Meet the Researcher – Zoom Webinar Series

Join us on Thursday, October 7th, 2021 at 11 am Eastern time as we host researcher, Sumantra Chatterjee, a Research Assistant Professor at the Centre for Human Genetics and Genomics in NYU Grossman School of Medicine, New York. Sumantra has trained both as a developmental biologist and a human geneticist studying complex congenital diseases. His work on Hirschsprung disease uncovered how multiple genes and mutations are interconnected, which helped to explain the severity of the disease observed in different patients and help classify patients better.

 

You can register for this FREE event here

During the Zoom meeting, Dr. Chatterjee will provide a brief overview of this research and what it means for MWS patients and families. We will also have a question/answer period for anyone with specific questions.

Life Hacks for MWS families

Released September 1, 2021

Carolina Foresti, of our September Family of the Month, has a few life hacks to share:

  • Duda often has a difficult time going to sleep and her OT suggested using a bed tent. Another family recommended the Safety Sleeper
  • Duda uses a “personal dictionary” to help people understand her. As she is non-verbal, it’s easier for her to make up sounds and signs than to say a word, so we give meaning to them and she started to use them as words. Now we have a dictionary, so other people can understand her sounds and signs, too.

MWS Family of the Month: The Foresti Family

Released September 1, 2021

The Early Days

We always knew that Duda would be different. Duda had an ultrasound when we were 3 months pregnant; it showed abnormalities and although the amniocentesis test was inconclusive, our doctor told us that Duda had a syndrome. She was sure about that.

From then on, we had ultrasounds every month to monitor her heart, brain, and kidney development.

Duda was born at full-term and had a team of doctors waiting for her. The first batch of exams showed that she had a UTI and her heart exams confirmed that she needed an aorta coarctation, so she had an open-heart surgery when she was only 3 days old.

After one long month in the ICU, she came home.

The early years were the hardest ones. Not only did Duda have hundreds of UTIs when she was little, she also had a couple of seizures before she was 4 years old, but the hardest part for us during the first 2-3 years was comparing her to other children.

It is very hard not to compare your child to all the other “typical kids” who are developing and reaching their milestones when your child is not. All of the unknowns make us question our ability as parents: Am I doing enough? Am I choosing the right PT? Should she start SLP now? Which doctor should I see? Will she talk? Will she walk? Will she be happy?

Once we focused on her happiness and accepted that she was Duda and would only be Duda, we started to accept and enjoy our journey together.

As we didn’t have a diagnosis (back then, Mowat Wilson was still not recognized as a syndrome for girls), we learned to treat things as they came and prioritize them: first was her heart, second the UTIs, and so on.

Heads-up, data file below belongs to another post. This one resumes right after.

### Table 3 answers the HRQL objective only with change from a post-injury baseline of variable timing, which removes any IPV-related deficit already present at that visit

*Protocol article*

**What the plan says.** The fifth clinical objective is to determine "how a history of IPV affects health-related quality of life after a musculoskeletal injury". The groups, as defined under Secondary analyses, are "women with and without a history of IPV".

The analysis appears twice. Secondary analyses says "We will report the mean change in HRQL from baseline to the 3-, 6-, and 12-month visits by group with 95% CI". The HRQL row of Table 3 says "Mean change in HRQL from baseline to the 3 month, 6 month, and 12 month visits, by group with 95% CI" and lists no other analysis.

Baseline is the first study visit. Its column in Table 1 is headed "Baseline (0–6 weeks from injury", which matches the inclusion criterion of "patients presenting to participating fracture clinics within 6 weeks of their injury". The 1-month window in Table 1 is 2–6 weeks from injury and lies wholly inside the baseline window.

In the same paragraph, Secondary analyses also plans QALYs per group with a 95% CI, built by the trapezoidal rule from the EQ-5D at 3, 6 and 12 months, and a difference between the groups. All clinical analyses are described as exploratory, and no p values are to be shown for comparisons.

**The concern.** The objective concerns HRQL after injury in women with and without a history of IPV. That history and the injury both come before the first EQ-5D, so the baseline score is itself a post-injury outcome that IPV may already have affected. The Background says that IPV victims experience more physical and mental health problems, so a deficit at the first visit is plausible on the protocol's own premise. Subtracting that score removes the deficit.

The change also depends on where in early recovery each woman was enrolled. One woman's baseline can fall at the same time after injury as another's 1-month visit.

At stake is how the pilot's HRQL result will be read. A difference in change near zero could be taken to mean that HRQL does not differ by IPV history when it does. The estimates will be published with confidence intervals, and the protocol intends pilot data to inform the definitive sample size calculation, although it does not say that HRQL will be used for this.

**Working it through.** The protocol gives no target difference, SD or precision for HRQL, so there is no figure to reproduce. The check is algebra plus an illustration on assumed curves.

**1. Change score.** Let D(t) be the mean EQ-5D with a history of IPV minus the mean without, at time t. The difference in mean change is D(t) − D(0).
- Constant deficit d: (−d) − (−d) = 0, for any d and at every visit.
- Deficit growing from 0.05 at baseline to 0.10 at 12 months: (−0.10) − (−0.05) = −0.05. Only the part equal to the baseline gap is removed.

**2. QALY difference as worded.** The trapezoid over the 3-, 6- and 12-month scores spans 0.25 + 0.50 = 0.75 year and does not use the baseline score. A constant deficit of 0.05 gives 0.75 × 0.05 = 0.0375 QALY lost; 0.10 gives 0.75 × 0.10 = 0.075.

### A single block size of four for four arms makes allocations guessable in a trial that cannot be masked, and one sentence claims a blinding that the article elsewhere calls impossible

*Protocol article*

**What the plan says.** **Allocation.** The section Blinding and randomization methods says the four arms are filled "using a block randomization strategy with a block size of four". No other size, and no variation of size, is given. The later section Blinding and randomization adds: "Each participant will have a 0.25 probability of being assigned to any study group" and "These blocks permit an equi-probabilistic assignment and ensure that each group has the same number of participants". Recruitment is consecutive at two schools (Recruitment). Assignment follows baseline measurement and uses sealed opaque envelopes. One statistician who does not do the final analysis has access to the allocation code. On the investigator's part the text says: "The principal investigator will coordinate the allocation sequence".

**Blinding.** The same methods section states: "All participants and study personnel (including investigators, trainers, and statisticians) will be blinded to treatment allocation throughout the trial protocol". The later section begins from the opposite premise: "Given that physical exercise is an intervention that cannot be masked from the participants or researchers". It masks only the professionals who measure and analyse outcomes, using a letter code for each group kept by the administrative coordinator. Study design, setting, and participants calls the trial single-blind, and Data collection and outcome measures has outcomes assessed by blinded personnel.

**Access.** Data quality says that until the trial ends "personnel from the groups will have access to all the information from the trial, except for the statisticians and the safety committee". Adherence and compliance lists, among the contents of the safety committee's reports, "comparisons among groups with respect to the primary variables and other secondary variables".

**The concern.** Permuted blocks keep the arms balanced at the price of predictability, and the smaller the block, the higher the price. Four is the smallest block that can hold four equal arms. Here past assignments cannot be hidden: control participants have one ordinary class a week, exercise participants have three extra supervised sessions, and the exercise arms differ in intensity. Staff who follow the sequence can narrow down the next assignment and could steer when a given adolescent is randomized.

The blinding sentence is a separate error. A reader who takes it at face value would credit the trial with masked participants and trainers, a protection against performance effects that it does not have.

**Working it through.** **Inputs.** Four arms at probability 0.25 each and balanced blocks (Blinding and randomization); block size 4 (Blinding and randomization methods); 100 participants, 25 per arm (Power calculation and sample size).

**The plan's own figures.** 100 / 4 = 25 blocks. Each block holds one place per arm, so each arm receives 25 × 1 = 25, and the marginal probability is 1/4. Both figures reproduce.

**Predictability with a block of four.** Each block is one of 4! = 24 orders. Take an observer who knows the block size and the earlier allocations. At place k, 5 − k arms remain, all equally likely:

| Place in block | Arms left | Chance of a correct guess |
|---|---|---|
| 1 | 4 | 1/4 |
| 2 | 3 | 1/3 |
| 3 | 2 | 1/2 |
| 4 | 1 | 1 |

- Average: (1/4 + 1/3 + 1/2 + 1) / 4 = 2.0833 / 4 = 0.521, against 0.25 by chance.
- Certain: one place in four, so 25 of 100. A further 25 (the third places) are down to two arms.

Duda was getting better, she had 2 surgeries that fixed her ureters and ended the UTIs; her seizures were controlled, and I was learning to understand her timing and celebrate her milestones, whenever they came.

She crawled when she was 3 and learned to walk when she was around 6. She held a cup by herself when she was 17. And we were proud of all of these accomplishments!

Growing Up

Duda is very healthy! We had some scares and more hospital visits than I can count when she was little, but thanks to God, she doesn’t even catch a cold now!

She had all the therapies that you can think of as she was growing up, PT, OT, SLP, horseback riding, swimming; she learned some things, and others she did not, no matter how hard we (she) tried. For example, she still can’t stand from the floor by herself or go up and down stairs without assistance. She needs a hand to walk outside our home because she doesn’t feel stable. And she has had PT since she was 9 months old.

She loves her school; she is very sociable and loves to be around her friends. Duda is very funny and knows it. She likes to make people laugh and watch comedy shows on tv, like Mr. Beans and The 3 Stooges.

 Persistence

“How many times should I try this? As many as needed!”

With Duda, it’s not try once and she will learn, it’s more like “keep trying until you are about to give up and she will reward you (or not).”

Everything takes patience and I am not patient at all! Unless I am with Duda, because she simply doesn’t care about my impatience, she has her own timing:

-Brushing teeth: we started with 1 second per day. Literally. Today she let me brush them all for as long as I need, if I give her breaks and most important, she let the dentist clean them without any problems. It took 10 years to let me properly brush her teeth.

-Toileting: we are on a schedule. She comes to me now and says “UHHH” and I have about 30 seconds to get her to the bathroom. She still wears diapers, but normally doesn’t have accidents. It took 7 years.

-Eating independently: we are still not there. She holds the fork and brings to her mouth and gives it back to me. She doesn’t yet understand why she needs the fork when she can use her hands. I can’t blame her logic.

-Getting in the car by herself: this took 3 months of practice and was finally able to get into the car by herself when she was 15 years old.